More rigorous enforcement of federal workplace safety rules is needed if OSHA is to do its job properly, a New Hampshire worker safety group said Wednesday during a Workers Memorial Day ceremony held in Concord, the state capital, according to the New Hampshire Union Leader.

Last year in New Hampshire, 21 workers died as a result of workplace accidents and another 50,000 were injured on the job, the New Hampshire Coalition for Occupational Safety and Health reported. The names of those who died were read and a brief prayer was said before speakers urged the adoption of a bill in Congress that would stiffen penalties for companies that violate OSHA rules.

A bill unveiled this week by U.S. Sen. Edward Kennedy would make it a felony punishable by up to 10 years in jail if a worker dies due to an employer’s willful safety violation.

Currently, federal law classifies these cases as misdemeanors punishable by a maximum jail term of six months, according to coalition board member Corinne Stahr.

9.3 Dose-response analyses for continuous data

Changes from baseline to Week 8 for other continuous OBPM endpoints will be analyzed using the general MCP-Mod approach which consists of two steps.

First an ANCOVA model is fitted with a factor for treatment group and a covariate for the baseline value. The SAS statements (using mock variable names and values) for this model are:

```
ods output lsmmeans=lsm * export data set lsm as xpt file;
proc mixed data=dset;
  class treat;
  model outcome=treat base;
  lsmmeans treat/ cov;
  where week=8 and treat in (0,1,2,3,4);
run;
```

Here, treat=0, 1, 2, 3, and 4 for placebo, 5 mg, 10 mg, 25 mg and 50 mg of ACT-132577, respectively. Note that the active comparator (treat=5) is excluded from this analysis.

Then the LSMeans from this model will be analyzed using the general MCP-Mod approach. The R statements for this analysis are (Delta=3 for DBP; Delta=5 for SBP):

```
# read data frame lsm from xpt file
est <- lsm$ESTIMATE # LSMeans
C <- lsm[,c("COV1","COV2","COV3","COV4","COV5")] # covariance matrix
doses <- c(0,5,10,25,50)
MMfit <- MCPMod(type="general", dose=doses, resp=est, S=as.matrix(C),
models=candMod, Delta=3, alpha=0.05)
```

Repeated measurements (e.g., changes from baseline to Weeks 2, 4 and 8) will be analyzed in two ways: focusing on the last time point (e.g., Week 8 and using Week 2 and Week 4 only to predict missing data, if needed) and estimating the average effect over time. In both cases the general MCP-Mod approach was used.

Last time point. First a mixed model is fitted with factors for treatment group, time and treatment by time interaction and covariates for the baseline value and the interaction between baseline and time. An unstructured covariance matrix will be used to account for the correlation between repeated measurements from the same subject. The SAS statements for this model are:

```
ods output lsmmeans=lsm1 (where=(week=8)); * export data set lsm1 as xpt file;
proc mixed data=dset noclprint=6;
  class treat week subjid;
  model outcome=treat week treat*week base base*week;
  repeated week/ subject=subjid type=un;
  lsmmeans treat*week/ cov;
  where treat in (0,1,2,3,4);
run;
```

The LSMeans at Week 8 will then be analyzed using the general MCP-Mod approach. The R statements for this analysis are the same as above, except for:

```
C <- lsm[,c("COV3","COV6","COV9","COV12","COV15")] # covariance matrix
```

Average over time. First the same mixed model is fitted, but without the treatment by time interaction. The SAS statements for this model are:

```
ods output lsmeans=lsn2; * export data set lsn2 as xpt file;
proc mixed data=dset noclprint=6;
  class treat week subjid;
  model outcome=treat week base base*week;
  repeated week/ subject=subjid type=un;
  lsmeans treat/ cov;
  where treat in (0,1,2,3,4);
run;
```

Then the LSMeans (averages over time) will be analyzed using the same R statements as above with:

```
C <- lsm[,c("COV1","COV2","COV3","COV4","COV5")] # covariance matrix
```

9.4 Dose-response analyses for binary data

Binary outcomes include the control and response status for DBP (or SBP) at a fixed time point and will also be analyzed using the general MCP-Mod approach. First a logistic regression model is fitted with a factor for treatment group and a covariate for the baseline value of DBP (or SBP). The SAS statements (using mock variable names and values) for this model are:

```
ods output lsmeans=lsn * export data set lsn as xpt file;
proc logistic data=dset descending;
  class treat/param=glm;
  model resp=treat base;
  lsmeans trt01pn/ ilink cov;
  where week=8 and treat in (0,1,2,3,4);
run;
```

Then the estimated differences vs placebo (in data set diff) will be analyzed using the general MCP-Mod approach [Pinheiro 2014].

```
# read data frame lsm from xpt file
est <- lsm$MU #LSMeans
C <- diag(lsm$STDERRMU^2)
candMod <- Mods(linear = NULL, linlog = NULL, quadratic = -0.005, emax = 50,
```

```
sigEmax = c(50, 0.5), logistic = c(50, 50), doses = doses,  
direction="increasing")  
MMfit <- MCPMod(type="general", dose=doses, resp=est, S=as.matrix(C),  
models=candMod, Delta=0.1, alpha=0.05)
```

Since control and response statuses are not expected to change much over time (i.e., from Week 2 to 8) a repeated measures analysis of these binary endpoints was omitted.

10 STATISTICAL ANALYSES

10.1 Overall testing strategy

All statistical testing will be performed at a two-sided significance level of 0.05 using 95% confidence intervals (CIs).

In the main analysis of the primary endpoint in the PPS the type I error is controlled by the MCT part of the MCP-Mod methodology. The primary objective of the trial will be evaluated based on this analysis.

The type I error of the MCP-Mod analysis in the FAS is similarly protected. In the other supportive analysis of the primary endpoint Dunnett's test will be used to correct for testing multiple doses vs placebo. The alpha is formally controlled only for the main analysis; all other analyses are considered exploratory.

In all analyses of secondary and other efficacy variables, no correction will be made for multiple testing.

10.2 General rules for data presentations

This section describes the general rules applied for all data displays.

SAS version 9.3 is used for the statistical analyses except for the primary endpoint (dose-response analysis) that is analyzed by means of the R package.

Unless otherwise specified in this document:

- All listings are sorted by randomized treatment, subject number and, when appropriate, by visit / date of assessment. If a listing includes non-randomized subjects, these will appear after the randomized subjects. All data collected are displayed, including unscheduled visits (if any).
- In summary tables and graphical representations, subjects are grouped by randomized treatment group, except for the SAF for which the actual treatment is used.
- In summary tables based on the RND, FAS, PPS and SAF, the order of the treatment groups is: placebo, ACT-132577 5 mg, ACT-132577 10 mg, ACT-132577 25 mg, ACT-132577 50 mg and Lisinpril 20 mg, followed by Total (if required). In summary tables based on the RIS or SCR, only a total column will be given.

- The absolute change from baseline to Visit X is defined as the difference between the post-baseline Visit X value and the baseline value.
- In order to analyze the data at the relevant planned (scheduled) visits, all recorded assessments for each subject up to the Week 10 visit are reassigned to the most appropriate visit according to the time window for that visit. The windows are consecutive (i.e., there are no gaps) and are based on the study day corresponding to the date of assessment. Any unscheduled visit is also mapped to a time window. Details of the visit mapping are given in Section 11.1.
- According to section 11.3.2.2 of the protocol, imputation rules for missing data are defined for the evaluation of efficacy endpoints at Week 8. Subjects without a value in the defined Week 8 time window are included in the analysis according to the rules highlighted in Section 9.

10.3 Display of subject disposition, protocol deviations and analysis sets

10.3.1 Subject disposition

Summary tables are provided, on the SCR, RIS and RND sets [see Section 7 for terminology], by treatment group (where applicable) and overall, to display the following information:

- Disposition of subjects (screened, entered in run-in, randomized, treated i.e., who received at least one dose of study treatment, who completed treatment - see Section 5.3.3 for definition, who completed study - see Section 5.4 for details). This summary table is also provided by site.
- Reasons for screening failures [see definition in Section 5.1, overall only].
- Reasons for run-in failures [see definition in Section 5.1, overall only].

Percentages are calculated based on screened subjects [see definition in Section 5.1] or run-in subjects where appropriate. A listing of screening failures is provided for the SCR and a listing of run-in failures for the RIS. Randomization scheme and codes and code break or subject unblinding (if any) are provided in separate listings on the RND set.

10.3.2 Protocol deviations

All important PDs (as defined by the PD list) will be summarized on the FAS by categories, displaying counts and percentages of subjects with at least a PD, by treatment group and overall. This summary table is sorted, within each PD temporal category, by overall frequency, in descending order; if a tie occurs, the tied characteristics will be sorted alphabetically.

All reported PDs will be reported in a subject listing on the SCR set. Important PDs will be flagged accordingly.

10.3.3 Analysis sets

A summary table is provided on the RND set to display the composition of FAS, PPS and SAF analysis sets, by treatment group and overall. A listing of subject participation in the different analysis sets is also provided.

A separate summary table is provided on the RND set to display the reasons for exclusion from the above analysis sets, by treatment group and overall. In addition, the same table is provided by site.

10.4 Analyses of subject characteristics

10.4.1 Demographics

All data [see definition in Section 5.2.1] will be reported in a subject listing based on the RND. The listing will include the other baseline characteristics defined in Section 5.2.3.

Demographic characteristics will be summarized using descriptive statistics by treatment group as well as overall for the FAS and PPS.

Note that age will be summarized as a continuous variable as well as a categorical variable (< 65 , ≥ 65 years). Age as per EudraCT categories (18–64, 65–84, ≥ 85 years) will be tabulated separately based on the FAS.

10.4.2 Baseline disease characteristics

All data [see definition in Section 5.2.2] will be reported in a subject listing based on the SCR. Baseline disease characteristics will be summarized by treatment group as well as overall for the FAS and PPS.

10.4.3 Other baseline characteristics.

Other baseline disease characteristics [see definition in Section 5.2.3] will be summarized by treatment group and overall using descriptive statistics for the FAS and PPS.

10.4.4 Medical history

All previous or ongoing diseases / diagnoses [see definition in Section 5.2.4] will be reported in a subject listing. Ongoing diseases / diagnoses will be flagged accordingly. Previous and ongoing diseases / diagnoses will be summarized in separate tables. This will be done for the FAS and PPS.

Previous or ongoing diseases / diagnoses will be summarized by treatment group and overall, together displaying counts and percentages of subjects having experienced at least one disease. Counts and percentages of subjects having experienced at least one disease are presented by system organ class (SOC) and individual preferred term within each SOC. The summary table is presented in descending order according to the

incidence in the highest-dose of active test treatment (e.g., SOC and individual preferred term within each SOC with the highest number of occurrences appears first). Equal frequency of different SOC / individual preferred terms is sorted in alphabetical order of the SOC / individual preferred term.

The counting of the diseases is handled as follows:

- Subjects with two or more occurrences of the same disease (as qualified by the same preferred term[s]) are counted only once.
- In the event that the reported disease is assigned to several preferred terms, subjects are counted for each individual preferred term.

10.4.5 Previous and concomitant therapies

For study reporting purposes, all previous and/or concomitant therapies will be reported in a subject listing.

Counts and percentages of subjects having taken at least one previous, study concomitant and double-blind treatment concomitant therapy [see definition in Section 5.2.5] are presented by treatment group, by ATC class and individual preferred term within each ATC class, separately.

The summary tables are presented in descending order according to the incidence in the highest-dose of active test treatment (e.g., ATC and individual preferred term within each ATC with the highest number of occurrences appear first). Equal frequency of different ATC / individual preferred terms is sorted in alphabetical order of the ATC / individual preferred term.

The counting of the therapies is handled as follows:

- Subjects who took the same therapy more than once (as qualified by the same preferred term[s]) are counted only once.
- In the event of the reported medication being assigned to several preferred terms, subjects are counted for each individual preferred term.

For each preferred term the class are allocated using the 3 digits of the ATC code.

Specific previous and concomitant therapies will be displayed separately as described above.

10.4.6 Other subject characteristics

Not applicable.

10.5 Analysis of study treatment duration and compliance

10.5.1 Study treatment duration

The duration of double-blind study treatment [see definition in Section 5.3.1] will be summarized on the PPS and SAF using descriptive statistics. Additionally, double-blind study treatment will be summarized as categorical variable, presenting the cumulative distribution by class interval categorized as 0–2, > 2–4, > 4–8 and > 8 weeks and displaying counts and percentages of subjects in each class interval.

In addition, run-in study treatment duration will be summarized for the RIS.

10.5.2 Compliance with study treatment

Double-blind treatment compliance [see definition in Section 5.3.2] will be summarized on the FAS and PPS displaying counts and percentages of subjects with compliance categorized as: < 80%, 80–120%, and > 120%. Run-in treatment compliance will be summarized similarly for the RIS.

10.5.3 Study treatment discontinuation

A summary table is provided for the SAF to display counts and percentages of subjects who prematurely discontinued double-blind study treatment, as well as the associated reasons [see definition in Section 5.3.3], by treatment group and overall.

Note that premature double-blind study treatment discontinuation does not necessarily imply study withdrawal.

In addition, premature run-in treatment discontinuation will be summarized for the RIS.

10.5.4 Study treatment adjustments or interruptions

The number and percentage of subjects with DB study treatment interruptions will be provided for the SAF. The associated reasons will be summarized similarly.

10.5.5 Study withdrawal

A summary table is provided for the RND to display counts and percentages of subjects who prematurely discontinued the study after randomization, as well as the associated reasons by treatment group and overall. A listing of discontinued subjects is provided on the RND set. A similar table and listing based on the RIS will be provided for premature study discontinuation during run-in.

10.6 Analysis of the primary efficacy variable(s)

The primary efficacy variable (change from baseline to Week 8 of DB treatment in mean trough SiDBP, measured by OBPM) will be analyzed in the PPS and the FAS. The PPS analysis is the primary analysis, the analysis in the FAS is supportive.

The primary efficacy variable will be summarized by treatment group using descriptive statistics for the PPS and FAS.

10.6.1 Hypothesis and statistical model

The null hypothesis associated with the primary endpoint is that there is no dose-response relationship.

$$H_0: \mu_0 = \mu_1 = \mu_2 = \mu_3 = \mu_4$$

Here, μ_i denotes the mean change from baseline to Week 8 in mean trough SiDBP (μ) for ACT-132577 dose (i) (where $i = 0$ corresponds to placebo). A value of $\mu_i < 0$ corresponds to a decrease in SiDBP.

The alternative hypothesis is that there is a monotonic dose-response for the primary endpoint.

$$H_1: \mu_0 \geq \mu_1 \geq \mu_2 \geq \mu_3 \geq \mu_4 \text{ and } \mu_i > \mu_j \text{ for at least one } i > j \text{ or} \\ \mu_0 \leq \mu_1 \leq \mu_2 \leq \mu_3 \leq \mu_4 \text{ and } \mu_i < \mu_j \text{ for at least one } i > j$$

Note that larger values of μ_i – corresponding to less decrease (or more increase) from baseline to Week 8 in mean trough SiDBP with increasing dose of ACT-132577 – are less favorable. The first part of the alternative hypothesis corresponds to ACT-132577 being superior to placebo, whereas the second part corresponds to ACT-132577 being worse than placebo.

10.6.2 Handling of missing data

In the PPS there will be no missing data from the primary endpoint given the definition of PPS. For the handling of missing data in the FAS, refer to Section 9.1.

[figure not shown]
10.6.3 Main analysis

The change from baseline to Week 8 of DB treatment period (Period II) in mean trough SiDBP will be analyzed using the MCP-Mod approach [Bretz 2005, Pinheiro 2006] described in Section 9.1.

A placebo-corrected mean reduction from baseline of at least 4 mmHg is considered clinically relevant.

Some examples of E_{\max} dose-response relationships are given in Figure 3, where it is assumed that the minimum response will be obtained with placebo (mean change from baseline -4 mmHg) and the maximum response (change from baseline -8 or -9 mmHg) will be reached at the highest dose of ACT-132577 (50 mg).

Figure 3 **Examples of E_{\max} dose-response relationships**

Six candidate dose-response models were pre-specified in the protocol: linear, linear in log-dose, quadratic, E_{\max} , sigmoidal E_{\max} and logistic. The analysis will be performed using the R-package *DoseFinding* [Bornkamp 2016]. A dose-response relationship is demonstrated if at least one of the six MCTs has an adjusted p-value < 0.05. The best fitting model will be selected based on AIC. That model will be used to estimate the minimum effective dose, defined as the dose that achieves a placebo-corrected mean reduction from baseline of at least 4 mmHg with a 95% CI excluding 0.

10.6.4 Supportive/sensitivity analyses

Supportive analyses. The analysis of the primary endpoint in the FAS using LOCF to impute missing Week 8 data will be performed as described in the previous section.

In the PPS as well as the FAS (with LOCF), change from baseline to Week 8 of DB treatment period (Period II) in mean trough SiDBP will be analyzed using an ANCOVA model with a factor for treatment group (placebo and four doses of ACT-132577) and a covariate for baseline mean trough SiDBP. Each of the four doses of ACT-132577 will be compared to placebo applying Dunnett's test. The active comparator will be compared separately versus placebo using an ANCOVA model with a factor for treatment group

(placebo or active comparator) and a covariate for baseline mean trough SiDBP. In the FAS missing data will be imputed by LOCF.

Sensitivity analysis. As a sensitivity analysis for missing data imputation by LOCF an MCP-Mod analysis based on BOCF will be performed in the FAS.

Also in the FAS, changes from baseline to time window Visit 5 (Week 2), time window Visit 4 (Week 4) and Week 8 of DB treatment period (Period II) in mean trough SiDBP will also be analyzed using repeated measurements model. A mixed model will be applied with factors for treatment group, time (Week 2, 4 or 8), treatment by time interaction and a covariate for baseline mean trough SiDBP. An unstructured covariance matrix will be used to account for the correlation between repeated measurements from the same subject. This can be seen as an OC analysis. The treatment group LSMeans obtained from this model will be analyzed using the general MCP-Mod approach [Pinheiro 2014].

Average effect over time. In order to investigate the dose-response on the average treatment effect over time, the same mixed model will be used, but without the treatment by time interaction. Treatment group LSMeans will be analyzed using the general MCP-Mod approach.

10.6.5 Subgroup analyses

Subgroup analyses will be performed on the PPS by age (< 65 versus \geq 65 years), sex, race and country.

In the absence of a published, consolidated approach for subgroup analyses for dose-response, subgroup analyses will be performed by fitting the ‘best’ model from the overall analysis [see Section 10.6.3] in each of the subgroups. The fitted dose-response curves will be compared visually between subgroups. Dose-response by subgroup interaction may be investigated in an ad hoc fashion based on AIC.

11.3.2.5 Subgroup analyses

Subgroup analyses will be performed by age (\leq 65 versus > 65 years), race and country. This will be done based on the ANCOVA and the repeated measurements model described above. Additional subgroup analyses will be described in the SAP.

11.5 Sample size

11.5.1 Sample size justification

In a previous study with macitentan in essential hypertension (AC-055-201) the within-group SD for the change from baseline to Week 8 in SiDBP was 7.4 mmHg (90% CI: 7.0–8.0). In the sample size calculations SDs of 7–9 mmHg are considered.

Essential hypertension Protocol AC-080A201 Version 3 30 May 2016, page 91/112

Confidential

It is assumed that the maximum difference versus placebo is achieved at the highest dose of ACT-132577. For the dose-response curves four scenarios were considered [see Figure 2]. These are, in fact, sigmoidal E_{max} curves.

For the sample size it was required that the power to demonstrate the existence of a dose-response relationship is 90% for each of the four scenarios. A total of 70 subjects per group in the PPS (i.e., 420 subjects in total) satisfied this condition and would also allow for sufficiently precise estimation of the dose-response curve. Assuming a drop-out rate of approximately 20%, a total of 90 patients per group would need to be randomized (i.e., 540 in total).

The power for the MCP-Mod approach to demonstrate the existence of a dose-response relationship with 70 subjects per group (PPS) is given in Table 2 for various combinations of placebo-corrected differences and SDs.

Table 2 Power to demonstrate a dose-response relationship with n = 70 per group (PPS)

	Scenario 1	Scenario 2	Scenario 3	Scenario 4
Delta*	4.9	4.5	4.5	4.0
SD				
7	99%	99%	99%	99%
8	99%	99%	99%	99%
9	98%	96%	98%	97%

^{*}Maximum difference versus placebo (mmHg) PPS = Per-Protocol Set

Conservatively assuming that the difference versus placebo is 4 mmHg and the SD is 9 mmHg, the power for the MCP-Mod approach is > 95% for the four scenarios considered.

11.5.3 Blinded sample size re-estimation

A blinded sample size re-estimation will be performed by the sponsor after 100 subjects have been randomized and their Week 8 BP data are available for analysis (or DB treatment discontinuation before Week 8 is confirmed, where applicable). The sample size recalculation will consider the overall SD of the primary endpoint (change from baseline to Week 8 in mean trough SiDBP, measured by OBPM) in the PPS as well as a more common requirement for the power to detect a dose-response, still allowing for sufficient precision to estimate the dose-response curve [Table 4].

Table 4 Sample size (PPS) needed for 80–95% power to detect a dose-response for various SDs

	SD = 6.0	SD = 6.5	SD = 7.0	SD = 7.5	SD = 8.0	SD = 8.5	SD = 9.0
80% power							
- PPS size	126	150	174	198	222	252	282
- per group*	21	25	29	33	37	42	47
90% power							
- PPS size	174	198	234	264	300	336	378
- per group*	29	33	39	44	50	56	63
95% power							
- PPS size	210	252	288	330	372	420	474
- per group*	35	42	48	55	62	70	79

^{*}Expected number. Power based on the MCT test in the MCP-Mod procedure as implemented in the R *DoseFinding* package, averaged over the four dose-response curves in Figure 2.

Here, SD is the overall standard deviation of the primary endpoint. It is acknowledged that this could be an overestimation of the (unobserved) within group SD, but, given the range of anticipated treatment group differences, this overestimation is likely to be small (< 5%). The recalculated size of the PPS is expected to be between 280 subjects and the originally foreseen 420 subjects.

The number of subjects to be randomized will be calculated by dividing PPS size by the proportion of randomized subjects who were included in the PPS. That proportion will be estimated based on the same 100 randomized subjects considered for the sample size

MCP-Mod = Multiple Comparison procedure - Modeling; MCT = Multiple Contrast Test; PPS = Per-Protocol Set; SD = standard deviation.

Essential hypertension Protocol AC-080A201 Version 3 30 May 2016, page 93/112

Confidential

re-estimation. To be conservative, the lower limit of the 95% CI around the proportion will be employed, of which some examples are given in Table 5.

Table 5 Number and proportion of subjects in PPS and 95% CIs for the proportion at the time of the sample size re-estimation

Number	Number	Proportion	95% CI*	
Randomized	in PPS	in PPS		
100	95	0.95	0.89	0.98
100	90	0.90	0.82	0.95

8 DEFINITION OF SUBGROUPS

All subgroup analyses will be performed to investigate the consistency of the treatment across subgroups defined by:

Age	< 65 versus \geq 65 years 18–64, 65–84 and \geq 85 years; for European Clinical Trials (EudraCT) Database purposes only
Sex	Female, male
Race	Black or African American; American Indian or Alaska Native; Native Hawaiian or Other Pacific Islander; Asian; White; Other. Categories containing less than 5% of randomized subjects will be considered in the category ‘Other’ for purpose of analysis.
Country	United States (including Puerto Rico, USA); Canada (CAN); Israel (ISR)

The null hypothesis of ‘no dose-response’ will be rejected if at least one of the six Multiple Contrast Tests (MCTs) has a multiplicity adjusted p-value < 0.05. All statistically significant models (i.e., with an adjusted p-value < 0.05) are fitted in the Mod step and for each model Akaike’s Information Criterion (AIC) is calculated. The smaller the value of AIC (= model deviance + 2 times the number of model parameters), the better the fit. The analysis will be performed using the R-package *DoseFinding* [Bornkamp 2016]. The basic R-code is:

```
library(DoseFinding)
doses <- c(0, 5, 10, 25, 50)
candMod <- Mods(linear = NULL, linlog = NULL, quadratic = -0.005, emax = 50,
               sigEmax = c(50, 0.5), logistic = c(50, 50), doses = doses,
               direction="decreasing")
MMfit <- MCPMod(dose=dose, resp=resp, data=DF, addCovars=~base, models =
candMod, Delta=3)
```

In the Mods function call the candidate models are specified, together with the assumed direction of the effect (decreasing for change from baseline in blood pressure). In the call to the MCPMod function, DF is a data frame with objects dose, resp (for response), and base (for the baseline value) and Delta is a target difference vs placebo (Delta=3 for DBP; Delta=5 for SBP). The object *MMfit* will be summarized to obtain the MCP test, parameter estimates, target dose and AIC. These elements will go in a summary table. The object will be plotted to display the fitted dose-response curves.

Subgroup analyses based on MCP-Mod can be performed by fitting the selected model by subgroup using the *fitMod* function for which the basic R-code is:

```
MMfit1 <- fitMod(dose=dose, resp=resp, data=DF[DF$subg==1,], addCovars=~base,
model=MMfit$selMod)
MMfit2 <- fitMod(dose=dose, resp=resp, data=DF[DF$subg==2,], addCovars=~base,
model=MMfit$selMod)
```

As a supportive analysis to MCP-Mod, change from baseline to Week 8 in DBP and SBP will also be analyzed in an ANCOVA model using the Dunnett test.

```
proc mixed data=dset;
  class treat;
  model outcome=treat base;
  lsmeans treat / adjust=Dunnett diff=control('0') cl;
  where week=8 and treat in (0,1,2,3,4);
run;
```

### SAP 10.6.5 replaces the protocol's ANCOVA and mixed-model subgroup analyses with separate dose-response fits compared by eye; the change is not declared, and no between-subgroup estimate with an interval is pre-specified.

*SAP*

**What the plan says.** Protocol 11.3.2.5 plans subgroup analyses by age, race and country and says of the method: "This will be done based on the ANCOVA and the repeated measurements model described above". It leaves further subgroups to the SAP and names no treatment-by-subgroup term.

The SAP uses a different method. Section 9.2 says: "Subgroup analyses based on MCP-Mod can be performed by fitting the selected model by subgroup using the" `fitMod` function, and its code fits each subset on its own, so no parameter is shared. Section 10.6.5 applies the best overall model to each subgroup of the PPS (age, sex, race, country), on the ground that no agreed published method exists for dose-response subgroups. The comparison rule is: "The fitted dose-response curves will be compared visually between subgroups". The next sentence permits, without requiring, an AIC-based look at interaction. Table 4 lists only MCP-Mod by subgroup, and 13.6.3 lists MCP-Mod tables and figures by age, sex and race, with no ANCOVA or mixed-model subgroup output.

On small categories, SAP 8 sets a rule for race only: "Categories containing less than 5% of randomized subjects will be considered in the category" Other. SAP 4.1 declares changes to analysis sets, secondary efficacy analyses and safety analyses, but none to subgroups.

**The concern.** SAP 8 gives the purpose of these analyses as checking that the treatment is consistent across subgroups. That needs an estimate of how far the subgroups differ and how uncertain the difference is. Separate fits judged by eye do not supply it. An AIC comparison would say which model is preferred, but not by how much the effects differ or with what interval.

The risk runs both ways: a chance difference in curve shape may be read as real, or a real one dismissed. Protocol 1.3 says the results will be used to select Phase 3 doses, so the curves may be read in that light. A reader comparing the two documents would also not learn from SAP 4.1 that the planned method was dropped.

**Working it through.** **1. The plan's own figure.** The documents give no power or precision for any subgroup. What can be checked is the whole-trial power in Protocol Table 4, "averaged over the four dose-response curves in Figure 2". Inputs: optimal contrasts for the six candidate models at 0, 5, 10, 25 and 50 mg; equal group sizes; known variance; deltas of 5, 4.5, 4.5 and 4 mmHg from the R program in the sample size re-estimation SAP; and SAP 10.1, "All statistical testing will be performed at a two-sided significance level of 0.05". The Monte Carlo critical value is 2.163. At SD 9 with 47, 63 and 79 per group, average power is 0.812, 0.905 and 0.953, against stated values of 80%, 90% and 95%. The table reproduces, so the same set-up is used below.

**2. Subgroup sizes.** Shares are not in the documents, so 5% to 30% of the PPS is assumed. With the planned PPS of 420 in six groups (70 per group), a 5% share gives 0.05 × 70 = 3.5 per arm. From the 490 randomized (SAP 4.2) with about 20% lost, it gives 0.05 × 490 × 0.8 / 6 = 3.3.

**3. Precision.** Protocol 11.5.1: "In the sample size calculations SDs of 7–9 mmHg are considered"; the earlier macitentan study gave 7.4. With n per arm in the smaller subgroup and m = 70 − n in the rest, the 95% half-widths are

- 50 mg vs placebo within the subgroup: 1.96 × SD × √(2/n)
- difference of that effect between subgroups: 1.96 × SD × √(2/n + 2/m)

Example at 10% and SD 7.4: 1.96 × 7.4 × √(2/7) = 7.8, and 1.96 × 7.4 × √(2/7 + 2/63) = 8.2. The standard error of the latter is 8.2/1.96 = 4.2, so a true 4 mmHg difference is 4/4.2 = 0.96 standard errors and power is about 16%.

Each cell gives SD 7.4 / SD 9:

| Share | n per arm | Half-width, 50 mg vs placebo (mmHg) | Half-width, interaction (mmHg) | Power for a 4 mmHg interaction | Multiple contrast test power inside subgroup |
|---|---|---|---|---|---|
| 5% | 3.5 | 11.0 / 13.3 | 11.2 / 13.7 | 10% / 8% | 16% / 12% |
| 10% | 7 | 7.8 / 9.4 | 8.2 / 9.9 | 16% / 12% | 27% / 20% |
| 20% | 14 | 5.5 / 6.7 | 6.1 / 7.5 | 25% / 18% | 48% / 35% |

“Ordering workers to go into unsafe conditions is the same as pointing a gun at them; companies that hurt workers should be punished,” Stahr said.

Another coalition board member, Dennis Martino, said that OSHA needs more enforcement muscle to do its job properly.

“Development of new rules by OSHA has stopped dead in its tracks; heavily bankrolled corporate pressure groups prevent OSHA from enacting meaningful new safety regulations,” Martino said.

Held every April 28, Workers Memorial Day commemorates the anniversary of the federal Occupational Safety & Health Act passed in 1971 and honors those who have died as a result of a workplace injury. The New Hampshire ceremony was one of hundreds of events held around the nation to mark the 15th annual event.